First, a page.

Since the Whanganui Regional Museum settled back into its splendidly restored Watt Street headquarters, a number of visitors have commented that it is good to see it back in its "original" home.

In fact, the stripped classical front building of the museum was not its first location.

The museum actually had its origins in the front parlour of Mr Samuel Drew, jeweller, collector and taxidermist who, in the 1890s, was persuaded by Whanganui citizens, possibly led by his put-upon family, to close his private museum.

The collection was sold at a considerable discount to a newly established museum trust to be put on exhibition in a purpose-built venue in Queens Park.

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When Drew hosted a preview of the new Wanganui Public Museum in 1894, the Wanganui Chronicle hailed it as "a valuable and comprehensive collection of exhibits, classified and arranged on the most artistic and yet practical system".

Within 25 years, despite doubling in size, the Museum was plainly too small to contain the burgeoning collection and the crowds who came to see it.

Funds were duly raised and the current premises opened to the public in 1928. The building left behind was now ready to embark on its surprising second act.

The first Savage Club was founded in London in 1857, named with heavy irony after a disreputable minor eighteenth century poet.

Caricature of a Wanganui Savage Club Member. Artist: B Howell, Photograph: Whanganui Regional Museum
Caricature of a Wanganui Savage Club Member. Artist: B Howell, Photograph: Whanganui Regional Museum

It was a men-only social club with a particular emphasis on the literary arts and a tradition of members entertaining meetings with impromptu songs and recitals.

An astonishing line-up of famous names joined the club at one time or another, including Charlie Chaplin, Dylan Thomas, Robert Falcon Scott, Harry Secombe, P G Wodehouse, Peter Ustinov and three British kings. More recently, the Duke of Edinburgh and Alex James from Britpop band Blur have been members.

Savage clubs travelled with the British Empire, arriving in New Zealand in the 1880s.The Wanganui [sic] branch was established in 1891, with Samuel Drew among its most active members.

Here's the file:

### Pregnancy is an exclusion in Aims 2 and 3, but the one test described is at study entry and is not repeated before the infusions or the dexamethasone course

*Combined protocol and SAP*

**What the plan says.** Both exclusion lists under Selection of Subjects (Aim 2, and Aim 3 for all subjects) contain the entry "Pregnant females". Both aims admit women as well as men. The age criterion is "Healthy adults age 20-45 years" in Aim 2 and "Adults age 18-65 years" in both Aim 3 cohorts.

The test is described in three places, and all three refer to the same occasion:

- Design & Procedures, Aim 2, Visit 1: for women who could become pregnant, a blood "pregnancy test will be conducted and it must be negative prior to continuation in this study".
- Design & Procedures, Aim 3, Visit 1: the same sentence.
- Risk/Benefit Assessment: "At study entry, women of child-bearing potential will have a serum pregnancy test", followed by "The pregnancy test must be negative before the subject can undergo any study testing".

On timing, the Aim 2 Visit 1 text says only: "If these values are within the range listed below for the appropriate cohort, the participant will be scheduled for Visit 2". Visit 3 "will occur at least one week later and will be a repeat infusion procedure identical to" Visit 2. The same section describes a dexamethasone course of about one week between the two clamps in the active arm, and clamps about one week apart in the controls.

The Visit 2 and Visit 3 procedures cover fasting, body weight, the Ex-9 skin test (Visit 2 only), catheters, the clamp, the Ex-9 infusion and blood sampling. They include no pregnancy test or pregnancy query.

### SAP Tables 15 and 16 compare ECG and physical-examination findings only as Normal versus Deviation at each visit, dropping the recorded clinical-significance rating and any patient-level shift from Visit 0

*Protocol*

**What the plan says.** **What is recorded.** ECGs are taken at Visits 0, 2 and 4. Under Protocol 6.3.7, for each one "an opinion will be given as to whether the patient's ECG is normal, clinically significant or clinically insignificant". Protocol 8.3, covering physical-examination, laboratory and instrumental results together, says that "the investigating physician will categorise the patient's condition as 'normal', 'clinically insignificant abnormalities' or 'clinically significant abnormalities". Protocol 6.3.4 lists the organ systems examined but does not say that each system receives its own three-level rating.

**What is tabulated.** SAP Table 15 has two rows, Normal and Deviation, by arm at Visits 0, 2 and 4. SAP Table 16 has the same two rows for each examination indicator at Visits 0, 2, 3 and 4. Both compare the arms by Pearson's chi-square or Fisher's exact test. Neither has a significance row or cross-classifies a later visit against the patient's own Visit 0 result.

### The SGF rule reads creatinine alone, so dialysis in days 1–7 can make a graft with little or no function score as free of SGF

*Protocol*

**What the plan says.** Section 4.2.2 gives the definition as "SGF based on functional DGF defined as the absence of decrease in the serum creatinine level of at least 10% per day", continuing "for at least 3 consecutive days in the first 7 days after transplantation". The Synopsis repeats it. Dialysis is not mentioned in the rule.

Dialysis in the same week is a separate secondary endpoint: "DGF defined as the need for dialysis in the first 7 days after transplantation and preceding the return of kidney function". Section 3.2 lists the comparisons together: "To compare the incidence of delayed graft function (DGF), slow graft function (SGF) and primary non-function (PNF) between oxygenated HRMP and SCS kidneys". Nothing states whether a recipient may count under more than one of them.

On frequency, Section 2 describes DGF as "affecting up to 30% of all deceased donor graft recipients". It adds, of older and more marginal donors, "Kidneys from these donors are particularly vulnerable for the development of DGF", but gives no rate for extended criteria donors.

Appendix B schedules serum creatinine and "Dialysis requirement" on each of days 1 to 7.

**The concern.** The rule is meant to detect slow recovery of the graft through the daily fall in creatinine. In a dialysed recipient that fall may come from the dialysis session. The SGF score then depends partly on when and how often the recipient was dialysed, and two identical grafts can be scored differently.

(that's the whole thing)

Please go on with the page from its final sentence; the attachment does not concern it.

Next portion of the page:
Expanding on the original model, it was based on an appreciation of music, art, drama, science and literature. Members were at the centre of the town's gentlemanly club culture by 1933 when it was agreed by the Wanganui City Council that they should be offered the old Museum buildings.

Wanganui Public Museum soon after 1895 when the building formally opened. Photographer / Dick Hofma Ltd, Wanganui, around 1900, Whanganui Regional Museum Collection
Wanganui Public Museum soon after 1895 when the building formally opened. Photographer / Dick Hofma Ltd, Wanganui, around 1900, Whanganui Regional Museum Collection

Stripped of Drew's fantastical taxidermy the rooms might have looked a little drab, but the club set about making them their own. Before long, they were festooned with colourful murals and a remarkable array of caricatures of and by members.

The extraordinary interior provided a dramatic setting for over 80 years of dinners, concerts, lectures and inter-club "raids". In recent years, the club's decor caught the eye of documentary photographers including Lawrence Aberhart and Andrew Ross.

The Wanganui Savage Club wound up in 2016. Trustee Ted Duggan helped with the transfer of the club's archives to the Museum collection. The buildings are now used by the Whanganui Musicians Club.

Frank Stark is the director of Whanganui Regional Museum.